For an hour he follows me. I’d been sitting in a park, reading Bernadette Mayer. “My
theoretically recipient pussy (I take that back),” she says,
just as a man stops to ask what I’m doing.
When I do not answer, as I repeat to myself “I take that back,”
he offers me his phone number, take me to Mcdonald’s, take me home.
I take that back. I take my body back. I take back everything that ever made me.
He is still there.
I leave the park. I decide I want to like Bernadette Mayer because
she writes about the ordinary anxiety of never having enough money. She writes about
gentrification in the Lower East Side and her period. My stalker found me in Boston’s South
End, which reminds me of a Greenwich Village with wider
streets which in turn reminds me of how I cannot live anywhere without complaint.
Bernadette Mayer writes about the police but I don’t think she is
afraid of them. She writes about
watching her children play; you get the sense that her children are never quite hers.
He follows me through crosswalks and intersections,
red lights. I make the mistake of looking back. He is smiling. When the
body freezes, when the world is condensed to the space you desperately
maintain between yourself and your stalker, reality passes through a sieve that
refuses you. You are malfunctioning in an otherwise normal operation. I can’t get out!
Where is the exit? Won’t anyone help me?
Eventually I lose him in a supermarket with a back entrance. In an alleyway,
with my back turned to two men having a mid-afternoon smoke,
I wonder why I am wretched. If I am irrationally afraid of my body and the silhouette
of its shadow against your skin. I don’t need a body, much
less a sense of myself. As long as I survive the day, the day after, and every day that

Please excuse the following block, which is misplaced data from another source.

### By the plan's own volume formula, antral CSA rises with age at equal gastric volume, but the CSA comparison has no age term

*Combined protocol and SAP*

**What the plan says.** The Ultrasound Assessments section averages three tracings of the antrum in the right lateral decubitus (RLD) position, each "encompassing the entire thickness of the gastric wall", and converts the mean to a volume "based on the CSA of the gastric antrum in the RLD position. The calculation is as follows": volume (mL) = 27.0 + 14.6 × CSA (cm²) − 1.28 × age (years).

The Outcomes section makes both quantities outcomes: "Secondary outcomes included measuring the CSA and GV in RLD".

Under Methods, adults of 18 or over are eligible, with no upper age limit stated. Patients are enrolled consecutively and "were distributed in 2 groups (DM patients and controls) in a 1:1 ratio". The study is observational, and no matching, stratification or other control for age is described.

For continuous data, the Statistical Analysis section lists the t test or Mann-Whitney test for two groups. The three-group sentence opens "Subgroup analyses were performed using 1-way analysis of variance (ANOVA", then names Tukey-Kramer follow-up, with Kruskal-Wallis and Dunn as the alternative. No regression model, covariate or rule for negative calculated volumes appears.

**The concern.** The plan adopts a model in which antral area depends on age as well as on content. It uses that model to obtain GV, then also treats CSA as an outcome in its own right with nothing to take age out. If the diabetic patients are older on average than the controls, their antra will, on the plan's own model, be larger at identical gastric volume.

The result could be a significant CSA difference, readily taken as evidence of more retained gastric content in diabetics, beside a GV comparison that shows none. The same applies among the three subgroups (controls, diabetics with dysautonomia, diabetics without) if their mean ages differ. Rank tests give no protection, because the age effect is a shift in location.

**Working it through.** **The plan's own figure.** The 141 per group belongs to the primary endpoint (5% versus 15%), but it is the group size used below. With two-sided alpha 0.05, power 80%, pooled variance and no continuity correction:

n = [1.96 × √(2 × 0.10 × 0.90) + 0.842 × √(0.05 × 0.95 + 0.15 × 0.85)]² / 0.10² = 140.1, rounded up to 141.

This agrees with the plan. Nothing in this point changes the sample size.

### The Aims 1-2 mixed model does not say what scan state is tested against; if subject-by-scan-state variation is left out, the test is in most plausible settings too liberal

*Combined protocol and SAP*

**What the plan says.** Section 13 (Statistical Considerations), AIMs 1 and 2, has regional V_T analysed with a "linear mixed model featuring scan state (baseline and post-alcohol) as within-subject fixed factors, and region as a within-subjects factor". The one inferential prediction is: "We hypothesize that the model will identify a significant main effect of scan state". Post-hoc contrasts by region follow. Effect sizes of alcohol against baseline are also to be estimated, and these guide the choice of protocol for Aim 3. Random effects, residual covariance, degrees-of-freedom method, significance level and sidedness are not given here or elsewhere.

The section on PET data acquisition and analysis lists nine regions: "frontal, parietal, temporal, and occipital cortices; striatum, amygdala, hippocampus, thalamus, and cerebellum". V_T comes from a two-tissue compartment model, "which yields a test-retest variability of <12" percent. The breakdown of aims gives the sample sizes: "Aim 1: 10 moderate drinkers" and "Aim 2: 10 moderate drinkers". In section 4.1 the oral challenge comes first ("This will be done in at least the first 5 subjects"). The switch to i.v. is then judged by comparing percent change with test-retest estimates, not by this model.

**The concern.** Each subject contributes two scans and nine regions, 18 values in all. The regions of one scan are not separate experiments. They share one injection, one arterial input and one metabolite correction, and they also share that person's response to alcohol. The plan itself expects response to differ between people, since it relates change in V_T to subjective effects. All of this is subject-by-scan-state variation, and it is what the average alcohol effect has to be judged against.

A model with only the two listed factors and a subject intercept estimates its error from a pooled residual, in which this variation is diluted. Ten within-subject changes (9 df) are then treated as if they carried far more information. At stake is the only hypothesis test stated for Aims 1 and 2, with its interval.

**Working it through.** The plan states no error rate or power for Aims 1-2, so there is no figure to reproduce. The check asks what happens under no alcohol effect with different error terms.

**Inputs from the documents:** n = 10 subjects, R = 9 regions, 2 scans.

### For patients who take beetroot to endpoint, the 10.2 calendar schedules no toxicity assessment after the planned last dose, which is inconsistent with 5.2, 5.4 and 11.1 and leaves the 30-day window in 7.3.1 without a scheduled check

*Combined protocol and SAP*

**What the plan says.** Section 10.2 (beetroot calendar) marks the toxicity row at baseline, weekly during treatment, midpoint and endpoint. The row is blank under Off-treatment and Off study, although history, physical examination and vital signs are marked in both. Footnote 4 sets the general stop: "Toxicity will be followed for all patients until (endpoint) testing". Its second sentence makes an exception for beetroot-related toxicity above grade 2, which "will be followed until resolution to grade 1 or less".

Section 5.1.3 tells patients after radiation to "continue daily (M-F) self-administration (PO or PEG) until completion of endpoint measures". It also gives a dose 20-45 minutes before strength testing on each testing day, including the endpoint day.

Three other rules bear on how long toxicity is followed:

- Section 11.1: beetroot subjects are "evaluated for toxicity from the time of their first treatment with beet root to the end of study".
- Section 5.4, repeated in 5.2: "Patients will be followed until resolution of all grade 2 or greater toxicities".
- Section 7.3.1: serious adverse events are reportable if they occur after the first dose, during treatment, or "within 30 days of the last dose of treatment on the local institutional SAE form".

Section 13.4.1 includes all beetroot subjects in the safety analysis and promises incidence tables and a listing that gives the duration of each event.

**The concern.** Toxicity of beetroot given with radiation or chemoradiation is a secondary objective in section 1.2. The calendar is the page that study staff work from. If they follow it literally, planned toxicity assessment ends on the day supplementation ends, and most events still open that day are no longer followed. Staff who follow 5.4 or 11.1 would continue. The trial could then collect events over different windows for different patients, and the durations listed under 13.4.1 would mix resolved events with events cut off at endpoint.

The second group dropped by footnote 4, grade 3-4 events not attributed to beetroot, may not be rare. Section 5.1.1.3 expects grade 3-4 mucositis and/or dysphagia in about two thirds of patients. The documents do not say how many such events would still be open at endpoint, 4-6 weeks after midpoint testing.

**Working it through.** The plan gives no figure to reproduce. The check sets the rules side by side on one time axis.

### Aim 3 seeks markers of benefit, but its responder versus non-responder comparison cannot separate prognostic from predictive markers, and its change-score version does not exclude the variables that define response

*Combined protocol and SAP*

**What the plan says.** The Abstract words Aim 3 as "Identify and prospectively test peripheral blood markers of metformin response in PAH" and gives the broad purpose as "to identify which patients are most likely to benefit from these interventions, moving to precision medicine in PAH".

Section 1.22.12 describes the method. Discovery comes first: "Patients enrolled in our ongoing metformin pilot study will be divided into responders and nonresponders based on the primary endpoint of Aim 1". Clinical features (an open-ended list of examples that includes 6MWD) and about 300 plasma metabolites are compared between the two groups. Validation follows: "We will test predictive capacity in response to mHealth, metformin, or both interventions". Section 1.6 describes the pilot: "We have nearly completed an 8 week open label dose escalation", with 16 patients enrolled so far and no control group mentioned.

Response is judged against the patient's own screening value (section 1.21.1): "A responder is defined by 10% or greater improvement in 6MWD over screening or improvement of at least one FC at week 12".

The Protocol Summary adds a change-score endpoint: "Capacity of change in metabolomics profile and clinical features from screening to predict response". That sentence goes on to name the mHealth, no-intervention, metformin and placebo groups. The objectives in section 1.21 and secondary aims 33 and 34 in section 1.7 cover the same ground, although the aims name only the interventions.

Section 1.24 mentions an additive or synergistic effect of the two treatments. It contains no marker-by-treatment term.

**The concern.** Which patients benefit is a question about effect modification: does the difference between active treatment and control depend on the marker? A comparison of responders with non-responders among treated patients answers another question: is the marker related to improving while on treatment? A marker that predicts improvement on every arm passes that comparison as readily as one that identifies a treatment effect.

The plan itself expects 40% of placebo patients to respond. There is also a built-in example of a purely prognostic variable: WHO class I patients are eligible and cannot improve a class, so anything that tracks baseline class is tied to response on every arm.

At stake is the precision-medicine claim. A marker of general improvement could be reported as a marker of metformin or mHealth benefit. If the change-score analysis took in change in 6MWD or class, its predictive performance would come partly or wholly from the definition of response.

[Does this make me a monster, consider her: one-eyed,
Could it be: perversity comes alive in the summertime. I catch
my breath with the realization of
how thoroughly my body has shed itself. I could loosen this sieve by force.
I do. Which is totally selfish. I won’t delay any longer the
will of my resisting body. Remove the panties. Remove the sleeve of the earth.
When I bear my nudity I feel less than. Stop.
I’m afraid of the direction this has taken. I am going.
No, I have to confront the body. The body who
calls itself mine, the body who arrives before me at parties, train stations, shops.
It is searching for an answer. I am not actually here. I too am
Looking. Yes, as Clarice Lispector writes: “…and the perversity of having a human body.”
embodiments shake me to the core. I want to forget this memory. I want:
to start over. This perversity barely clings on to my refusal, for the body was
promised too much.
At the beginning. All at once. Who is she? What does she do for a living?
She is there, waiting for me at the end of the day,
but she leaves neither a name nor a number. She observes the pensive
manner of the train’s blinking light. She endures the silent cruelty: the moment.
She walks into a crowd of commuters. Sometimes
it seems easier to call myself a failure. I conjure myself, and fail
spectacularly. I will enter the ether of an elsewhere, the feral reality of unwanted girls.
I am in need of a vessel. The ship: a ward. I need a field to hide in, to tether my loyalty to.
I am tired of shame, the cautious maneuver around and about you.
Catherine Chen is a poet and performer. Their work has appeared in Entropy, Asian American Writers’ Workshop, Mask Magazine, Nat. Brut, among others. Their chapbook Manifesto, or: Hysteria is forthcoming from Big Lucks. They’ve been awarded residencies and fellowships from Lambda Literary, Art Farm, and Splendid Mola.